I'm Tired of People Trying To Make Us Feel Ashamed For Growing Corn

Prairie Gleanings

We're good at growing corn, no need to apologize for that.

Published on: May 18, 2011
In the course of a week, I’ve heard the old “subsidies drive our corn planting decisions” argument on a two separate instances.

I’m not buying it for several reasons. First, I’ve visited numerous Illinois farmers. And, they are darn good at growing corn. Rows are perfectly straight, there’s not a weed to be found and yields consistently top 200 bushels per acre.

Next, have you checked a corn price lately? Today, the nearby futures price jumped over $7 a bushel. I think that says it all.

Still not convinced? Good, I wasn’t done laying out my reasons.

For the old argument, “but cows are supposed to eat grass, not corn.” First, grain-fed cows are delicious. I prefer them over grass-fed any day. Secondly, the cow is a domesticated animal. So, should dogs be eating dog food?

Next, I’d encourage these folks to take a drive across the Cornbelt. They’d see large, flat, black, square chunks of land across most of the I states. Perfect for growing a massive amount of corn. These plots are perfect for row crops, and the weather is perfect for growing corn.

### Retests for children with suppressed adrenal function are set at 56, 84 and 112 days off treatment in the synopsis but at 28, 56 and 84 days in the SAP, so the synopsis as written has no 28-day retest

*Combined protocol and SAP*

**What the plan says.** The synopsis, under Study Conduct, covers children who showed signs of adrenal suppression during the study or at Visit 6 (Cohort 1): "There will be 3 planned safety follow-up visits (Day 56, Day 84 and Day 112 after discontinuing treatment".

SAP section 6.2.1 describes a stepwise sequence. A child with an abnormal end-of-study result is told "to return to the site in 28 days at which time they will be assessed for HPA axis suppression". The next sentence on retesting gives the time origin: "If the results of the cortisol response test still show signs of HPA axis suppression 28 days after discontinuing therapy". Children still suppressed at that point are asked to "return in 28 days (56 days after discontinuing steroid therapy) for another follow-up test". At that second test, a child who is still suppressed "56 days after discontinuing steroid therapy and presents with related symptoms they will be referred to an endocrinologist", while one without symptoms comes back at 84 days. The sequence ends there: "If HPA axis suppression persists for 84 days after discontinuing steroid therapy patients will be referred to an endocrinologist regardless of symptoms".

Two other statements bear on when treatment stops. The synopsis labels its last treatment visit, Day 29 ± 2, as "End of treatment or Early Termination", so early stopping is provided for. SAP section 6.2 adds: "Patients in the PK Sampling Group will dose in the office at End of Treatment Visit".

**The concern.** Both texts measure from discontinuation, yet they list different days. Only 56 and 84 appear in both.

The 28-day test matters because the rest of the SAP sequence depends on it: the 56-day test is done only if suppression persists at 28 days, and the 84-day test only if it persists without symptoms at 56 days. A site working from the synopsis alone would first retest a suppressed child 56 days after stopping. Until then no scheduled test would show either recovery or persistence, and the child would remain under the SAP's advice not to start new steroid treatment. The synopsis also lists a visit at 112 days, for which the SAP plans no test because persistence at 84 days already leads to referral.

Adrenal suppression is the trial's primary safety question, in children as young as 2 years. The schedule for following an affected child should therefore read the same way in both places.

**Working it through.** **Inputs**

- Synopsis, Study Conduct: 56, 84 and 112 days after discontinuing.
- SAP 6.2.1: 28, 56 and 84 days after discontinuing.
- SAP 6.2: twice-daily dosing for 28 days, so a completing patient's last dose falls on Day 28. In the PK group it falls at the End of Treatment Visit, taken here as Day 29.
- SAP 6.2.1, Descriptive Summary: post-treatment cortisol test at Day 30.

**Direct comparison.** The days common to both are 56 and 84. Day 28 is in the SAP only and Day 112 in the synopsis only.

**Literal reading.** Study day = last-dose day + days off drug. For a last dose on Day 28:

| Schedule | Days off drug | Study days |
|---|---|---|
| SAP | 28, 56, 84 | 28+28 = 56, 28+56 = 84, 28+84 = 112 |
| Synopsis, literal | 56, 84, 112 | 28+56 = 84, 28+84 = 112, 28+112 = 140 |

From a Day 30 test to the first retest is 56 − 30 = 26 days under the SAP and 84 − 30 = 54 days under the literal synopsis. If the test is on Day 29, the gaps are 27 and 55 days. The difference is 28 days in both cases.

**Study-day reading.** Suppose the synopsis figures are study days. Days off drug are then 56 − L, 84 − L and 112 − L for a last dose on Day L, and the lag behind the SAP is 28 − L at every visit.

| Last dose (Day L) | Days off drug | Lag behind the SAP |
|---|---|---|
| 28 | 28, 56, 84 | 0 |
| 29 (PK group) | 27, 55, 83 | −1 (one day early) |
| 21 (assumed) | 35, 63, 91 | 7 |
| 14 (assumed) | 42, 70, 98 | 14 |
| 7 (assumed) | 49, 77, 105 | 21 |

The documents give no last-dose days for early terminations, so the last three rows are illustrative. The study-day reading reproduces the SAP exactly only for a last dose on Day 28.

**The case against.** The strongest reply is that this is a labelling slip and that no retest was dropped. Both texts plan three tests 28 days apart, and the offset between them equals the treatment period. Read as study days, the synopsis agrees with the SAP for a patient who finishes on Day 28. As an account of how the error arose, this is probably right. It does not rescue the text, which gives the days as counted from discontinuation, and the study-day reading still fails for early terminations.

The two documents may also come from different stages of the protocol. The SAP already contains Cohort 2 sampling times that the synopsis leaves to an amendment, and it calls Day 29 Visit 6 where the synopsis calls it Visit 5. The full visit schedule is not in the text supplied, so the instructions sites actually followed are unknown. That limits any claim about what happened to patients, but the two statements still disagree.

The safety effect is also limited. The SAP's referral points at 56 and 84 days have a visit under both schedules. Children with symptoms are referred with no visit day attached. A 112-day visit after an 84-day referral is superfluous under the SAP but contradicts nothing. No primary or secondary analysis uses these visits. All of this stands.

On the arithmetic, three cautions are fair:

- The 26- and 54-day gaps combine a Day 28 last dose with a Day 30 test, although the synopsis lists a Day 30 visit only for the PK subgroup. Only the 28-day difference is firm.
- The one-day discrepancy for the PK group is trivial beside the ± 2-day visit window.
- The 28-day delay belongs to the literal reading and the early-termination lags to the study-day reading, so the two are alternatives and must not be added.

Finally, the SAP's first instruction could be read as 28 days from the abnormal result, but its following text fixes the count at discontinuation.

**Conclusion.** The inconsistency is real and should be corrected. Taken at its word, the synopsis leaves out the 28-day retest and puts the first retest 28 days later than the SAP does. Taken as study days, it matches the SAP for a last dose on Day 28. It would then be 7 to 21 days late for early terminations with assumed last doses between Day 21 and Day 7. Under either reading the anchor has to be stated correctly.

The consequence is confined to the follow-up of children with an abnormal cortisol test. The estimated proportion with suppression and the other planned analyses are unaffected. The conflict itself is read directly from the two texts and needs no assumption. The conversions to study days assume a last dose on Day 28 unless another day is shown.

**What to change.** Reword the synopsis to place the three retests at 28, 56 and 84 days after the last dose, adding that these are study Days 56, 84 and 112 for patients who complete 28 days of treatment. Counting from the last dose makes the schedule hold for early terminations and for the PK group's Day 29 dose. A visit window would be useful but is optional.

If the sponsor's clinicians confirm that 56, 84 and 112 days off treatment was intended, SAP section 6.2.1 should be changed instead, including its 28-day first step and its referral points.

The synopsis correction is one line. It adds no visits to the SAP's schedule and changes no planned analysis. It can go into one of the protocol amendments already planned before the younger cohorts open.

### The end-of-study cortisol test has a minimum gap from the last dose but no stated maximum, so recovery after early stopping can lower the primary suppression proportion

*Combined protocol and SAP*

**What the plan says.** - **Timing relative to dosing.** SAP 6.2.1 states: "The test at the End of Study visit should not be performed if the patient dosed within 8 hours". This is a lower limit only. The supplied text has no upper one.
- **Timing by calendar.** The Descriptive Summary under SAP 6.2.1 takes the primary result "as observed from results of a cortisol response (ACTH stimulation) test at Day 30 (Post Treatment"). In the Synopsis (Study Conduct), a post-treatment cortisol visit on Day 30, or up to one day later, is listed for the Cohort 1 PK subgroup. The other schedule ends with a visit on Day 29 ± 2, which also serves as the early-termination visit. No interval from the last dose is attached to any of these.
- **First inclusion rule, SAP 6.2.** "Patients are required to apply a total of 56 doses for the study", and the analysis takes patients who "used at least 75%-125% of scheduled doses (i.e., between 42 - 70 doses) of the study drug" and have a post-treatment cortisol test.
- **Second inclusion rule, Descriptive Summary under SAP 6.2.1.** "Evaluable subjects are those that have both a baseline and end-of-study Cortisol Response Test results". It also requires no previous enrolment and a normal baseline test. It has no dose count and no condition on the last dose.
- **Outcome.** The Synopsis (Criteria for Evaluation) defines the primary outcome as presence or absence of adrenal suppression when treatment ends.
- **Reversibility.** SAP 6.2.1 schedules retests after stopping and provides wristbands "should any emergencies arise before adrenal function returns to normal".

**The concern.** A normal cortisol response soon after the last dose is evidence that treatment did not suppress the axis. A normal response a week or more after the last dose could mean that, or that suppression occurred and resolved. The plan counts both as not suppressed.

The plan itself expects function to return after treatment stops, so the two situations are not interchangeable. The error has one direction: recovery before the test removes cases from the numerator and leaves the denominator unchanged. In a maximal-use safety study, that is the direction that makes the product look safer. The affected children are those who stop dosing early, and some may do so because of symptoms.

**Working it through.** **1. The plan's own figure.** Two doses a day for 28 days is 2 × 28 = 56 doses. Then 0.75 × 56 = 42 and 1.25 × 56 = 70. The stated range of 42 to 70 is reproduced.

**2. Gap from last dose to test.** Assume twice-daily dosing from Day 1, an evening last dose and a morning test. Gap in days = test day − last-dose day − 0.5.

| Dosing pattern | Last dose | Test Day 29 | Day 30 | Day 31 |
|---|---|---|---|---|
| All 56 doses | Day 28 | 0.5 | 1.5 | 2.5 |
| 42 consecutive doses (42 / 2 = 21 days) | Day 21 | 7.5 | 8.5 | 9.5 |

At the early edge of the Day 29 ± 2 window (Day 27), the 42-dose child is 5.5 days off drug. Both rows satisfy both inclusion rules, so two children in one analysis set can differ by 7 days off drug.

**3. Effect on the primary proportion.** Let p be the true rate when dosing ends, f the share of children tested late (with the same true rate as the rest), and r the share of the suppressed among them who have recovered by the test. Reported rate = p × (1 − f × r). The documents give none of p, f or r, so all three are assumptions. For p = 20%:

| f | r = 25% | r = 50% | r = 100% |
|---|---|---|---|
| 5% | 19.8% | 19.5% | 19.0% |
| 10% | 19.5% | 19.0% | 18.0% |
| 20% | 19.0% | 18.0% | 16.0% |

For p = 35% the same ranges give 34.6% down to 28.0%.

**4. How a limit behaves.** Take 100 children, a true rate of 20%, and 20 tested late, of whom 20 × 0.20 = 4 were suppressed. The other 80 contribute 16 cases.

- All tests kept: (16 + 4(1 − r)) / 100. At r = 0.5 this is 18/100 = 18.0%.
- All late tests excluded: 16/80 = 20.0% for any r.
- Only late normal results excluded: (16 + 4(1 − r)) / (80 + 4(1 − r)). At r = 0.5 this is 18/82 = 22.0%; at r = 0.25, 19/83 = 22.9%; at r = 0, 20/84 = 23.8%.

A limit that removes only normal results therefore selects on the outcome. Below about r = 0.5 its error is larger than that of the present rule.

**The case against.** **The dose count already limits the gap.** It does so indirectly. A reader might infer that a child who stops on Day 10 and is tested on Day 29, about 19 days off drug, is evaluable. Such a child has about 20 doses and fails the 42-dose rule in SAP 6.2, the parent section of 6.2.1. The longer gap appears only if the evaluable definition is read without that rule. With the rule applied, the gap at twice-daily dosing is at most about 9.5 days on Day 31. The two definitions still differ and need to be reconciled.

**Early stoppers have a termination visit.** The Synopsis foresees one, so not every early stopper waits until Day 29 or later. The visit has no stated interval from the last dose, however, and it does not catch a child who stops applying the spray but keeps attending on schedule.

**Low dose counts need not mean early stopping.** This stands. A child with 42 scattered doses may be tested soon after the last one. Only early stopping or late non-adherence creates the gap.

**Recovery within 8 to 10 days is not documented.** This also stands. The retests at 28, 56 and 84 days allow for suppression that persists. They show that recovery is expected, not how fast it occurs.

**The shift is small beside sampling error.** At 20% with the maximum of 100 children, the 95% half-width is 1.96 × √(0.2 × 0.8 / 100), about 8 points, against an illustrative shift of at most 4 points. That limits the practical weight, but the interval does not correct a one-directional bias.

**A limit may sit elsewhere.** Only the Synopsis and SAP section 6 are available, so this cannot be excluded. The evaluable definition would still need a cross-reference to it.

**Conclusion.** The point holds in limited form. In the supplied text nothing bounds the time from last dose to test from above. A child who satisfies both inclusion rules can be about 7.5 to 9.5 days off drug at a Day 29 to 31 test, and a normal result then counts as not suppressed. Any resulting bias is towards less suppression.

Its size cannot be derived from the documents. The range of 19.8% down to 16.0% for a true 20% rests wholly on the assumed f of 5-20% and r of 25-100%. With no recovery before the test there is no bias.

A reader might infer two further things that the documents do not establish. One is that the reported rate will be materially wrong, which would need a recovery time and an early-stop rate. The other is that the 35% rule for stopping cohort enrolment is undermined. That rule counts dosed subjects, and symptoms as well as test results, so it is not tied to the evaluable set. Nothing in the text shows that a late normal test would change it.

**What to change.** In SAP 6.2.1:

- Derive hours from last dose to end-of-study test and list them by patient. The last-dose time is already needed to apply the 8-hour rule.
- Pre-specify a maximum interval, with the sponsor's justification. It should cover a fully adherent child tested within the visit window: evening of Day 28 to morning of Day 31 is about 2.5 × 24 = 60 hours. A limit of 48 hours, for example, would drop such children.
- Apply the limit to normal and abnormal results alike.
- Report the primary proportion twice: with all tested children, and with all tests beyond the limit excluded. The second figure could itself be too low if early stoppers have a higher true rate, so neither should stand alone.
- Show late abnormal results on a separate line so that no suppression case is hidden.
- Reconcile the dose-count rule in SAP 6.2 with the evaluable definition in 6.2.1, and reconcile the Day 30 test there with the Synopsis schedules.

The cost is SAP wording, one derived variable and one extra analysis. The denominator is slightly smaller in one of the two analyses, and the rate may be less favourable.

Also, let’s not forget the technological advances for growing corn. Any company looking to roll out a product typically assesses its potential in three major markets: corn, soybeans and cotton. Corn farmers have the money to purchase these technologies. As a result, most companies are looking to develop products that boost corn yields. It only makes sense.

Of course there’s also the growing demand base for feed grains. China and India have growing middle classes that are looking to consume more protein in their diets. They want meat. Meat production needs corn and soybeans. This is a very basic instance of demand driving supply.

Lastly, folks spouting the subsidy argument need to remember each farmer is a business owner. He/she is free to make planting, input and harvest decisions as he/she sees fit. The vast majority of I-state farmers have selected corn/soybean rotations. I’d be willing to bet it’s because that gives them the highest return on their labor and land.

In laying out these reasons, I was happy when one of the folks in the discussion heard my reasoning and agreed it made sense. I wasn’t quite as successful in the other discussion.

When having this discussion, I think our success depends on whether the other party can agree that meat in the diet is a good thing. If they think land is better used growing crops for human consumption, then they’ll argue against corn until the cows come home.

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